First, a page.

People make fun of Google’s “do no evil” motto. But, in their case, its not just ethics but good business. Google lives and dies by the good will of its users and customers — none of whom have, in a practical sense, very strong lock in to Google’s technology. At the same time, much of the low hanging fruit for a search company like Google, involves doing kinda creepy things (like pay-for-placement, selling data mined from users, etc) . In order to last and avoid the fate of their predecessors, they have to walk a fine line — “Do no evil” seems like an excellent guide.
Thanks to a Web Alert over at Google, I’ve been reading just about every article printed on housing prices in the Bay Area. After you’ve read a dozen or so, you begin to see a pattern — an economist will say the values in the market have departed from fundmentals; a realtor or someone from a realtor association will sat “no they haven’t – there are more buyers than houses for sale”. In other words, scarcity is all that matters.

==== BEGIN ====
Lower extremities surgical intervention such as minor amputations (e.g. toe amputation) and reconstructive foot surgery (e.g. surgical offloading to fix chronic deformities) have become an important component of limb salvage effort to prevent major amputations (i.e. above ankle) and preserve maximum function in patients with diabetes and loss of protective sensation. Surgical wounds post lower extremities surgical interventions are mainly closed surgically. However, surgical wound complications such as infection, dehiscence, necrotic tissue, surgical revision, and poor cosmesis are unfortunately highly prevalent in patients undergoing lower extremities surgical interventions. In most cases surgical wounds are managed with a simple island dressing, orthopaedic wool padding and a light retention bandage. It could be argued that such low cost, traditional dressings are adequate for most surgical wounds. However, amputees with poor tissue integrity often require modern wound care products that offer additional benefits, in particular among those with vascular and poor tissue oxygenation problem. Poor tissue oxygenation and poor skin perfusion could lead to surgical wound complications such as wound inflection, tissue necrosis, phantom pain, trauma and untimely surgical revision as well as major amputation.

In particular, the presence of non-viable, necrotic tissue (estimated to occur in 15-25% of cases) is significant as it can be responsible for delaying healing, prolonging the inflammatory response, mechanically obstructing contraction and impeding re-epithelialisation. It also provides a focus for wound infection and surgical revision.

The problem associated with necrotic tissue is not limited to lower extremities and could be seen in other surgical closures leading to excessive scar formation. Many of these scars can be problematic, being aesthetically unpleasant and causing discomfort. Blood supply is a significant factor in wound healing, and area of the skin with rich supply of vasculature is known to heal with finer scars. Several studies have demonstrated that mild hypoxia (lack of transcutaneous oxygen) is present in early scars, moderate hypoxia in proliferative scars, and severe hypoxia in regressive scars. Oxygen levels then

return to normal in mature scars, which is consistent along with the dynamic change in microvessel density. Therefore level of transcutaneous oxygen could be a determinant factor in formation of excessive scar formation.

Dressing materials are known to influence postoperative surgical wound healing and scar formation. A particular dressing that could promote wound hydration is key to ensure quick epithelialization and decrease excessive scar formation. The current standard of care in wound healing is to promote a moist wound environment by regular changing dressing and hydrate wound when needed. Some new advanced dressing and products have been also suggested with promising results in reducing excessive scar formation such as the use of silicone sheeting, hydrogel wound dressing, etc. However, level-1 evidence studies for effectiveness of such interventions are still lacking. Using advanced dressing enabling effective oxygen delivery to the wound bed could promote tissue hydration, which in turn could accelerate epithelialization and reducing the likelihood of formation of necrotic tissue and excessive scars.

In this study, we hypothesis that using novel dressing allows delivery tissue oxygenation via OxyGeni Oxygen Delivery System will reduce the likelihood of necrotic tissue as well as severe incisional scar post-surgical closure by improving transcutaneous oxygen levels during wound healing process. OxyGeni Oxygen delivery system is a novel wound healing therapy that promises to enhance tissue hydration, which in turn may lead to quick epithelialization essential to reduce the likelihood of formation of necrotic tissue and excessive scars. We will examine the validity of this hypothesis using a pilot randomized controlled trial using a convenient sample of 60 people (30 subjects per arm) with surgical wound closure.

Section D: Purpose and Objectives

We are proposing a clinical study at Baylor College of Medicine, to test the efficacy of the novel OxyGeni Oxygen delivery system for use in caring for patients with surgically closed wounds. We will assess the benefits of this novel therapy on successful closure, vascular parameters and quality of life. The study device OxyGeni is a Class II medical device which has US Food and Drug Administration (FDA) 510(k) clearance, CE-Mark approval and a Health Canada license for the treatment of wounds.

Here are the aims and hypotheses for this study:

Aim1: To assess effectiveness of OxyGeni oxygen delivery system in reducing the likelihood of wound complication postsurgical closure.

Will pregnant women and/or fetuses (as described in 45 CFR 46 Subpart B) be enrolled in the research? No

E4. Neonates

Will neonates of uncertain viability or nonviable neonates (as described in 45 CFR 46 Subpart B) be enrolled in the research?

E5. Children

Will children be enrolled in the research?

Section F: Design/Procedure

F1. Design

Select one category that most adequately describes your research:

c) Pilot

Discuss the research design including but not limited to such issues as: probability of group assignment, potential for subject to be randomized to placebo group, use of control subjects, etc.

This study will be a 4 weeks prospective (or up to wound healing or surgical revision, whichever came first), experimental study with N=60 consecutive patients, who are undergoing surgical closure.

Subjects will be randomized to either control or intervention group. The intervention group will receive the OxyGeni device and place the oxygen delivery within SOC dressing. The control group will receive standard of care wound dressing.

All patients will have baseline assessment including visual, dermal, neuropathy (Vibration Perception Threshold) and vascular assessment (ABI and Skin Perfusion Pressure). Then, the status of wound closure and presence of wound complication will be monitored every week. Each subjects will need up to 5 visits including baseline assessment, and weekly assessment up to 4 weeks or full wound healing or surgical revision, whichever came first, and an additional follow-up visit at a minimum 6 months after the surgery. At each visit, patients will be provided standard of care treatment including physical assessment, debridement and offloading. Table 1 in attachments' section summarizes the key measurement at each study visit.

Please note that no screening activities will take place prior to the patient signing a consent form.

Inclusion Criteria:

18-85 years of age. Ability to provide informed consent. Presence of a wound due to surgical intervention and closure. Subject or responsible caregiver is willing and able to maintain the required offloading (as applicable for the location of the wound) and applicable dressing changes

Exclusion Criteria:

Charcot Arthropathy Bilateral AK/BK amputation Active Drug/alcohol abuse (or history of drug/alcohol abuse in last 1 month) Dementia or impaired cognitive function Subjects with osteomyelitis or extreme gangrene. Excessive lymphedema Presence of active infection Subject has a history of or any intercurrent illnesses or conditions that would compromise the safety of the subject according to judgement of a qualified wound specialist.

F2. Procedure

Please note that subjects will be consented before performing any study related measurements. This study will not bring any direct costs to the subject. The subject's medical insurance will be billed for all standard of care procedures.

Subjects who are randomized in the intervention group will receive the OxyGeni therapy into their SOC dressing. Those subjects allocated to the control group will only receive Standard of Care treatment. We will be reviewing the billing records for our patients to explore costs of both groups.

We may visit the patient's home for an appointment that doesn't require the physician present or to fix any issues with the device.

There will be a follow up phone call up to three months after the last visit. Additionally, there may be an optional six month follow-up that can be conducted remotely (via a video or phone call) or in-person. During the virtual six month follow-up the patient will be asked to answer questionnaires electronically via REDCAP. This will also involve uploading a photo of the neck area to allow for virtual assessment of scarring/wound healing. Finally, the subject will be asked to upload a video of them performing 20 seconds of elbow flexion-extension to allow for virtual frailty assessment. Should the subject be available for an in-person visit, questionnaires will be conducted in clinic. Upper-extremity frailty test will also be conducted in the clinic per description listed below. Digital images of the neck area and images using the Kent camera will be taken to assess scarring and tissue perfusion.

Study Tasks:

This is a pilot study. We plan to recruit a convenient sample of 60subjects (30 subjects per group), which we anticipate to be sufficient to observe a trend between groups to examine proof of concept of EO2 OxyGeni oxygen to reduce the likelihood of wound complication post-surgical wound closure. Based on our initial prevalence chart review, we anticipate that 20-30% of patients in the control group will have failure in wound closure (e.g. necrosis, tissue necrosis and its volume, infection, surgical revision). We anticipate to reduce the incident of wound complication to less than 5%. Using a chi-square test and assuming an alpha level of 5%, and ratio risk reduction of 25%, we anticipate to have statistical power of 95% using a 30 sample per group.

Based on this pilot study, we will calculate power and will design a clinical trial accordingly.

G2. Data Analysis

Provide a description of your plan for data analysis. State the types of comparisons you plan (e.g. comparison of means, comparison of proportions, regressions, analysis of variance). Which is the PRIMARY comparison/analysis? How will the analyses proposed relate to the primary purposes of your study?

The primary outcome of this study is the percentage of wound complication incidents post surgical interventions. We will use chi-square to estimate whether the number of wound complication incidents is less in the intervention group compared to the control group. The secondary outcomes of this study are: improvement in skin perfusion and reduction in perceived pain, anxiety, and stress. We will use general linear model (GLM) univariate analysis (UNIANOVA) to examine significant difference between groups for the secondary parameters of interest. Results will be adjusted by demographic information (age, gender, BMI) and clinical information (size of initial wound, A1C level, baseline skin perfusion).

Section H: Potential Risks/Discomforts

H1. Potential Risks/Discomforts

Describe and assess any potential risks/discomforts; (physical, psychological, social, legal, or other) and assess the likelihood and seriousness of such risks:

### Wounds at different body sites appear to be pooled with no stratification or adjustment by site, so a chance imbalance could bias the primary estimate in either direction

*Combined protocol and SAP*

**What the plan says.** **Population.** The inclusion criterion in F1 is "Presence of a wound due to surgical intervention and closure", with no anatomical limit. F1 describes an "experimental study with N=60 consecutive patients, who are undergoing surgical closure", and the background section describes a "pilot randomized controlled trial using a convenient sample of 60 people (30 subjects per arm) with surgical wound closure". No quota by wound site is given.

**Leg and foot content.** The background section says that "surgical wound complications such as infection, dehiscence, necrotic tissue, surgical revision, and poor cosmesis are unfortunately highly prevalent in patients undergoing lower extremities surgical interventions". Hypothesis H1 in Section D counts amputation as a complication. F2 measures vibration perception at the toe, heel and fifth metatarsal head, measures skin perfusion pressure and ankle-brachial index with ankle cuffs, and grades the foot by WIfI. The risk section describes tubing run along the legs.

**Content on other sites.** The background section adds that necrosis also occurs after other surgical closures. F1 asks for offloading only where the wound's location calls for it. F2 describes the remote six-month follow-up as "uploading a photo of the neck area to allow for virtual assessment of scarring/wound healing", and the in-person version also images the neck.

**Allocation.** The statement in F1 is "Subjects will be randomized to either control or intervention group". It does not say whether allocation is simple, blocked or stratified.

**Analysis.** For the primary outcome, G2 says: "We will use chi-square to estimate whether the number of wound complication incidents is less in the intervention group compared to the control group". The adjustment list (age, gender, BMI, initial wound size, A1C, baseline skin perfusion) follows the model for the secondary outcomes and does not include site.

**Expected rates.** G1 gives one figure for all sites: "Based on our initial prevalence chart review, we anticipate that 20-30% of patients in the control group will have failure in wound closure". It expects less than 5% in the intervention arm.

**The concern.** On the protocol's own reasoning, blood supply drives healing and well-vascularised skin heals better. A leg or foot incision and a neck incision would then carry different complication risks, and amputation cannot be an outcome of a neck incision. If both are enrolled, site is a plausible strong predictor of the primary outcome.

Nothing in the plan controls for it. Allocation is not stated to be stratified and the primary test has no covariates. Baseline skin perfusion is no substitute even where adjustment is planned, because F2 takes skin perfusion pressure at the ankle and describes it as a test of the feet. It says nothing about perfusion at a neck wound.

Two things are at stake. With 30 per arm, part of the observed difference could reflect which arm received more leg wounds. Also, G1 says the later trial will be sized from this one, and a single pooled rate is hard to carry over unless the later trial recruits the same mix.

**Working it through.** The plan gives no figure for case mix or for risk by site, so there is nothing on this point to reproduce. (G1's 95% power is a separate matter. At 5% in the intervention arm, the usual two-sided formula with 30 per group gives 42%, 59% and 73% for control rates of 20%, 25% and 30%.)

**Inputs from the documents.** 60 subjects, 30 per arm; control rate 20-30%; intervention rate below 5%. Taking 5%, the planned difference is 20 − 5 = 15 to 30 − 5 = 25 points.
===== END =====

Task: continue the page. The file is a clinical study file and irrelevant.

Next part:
Well, now even the realtors ar forced to concede there is more than one force at work in setting house prices; and that a new one is about to start exerting itself:
The tide seems to be turning in the coverage of housing — from “oh my gosh, those crazy house prices just keep on climbing” to “ok, we all know this isn’t real”.